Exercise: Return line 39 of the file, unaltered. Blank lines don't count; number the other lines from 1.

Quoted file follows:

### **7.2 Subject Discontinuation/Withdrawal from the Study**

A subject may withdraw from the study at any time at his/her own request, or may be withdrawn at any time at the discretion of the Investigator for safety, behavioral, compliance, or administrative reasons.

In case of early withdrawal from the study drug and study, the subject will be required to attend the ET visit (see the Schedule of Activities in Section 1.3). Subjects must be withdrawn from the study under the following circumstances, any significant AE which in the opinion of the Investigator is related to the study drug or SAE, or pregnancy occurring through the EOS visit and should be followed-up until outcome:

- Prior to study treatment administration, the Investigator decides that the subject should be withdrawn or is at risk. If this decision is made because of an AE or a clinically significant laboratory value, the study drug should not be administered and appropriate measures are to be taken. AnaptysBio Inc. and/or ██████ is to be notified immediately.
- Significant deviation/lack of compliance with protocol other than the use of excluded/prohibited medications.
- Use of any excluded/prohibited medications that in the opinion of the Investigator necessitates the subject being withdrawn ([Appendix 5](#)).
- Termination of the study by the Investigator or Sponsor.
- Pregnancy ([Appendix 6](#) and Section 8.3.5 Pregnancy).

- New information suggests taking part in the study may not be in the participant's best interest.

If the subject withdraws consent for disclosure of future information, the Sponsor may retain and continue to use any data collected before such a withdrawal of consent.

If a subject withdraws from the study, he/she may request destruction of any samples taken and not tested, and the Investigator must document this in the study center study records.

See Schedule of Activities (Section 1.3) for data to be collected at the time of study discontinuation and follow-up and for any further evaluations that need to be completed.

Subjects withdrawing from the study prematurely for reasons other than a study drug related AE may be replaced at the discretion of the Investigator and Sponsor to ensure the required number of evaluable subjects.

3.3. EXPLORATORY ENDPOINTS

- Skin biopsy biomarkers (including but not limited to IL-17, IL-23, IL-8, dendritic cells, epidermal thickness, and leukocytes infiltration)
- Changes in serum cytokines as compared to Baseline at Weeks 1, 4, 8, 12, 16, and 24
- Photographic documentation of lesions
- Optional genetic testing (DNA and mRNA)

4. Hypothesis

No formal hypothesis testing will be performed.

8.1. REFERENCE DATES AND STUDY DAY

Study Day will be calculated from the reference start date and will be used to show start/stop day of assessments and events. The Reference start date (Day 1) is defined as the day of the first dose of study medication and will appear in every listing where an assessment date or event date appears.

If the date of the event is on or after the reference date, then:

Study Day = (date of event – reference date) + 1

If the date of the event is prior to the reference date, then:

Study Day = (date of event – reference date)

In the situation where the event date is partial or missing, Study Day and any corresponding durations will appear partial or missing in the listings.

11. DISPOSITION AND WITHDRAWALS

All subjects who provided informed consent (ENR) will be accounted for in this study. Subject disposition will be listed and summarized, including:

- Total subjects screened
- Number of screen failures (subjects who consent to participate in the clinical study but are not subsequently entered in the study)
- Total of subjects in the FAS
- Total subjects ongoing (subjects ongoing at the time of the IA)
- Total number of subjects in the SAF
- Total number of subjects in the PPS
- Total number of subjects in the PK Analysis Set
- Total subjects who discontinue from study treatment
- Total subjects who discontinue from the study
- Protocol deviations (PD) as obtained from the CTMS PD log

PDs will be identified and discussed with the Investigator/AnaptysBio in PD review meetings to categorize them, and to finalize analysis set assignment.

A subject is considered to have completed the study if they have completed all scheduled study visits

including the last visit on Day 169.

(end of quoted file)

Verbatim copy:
- Protocol deviations (PD) as obtained from the CTMS PD log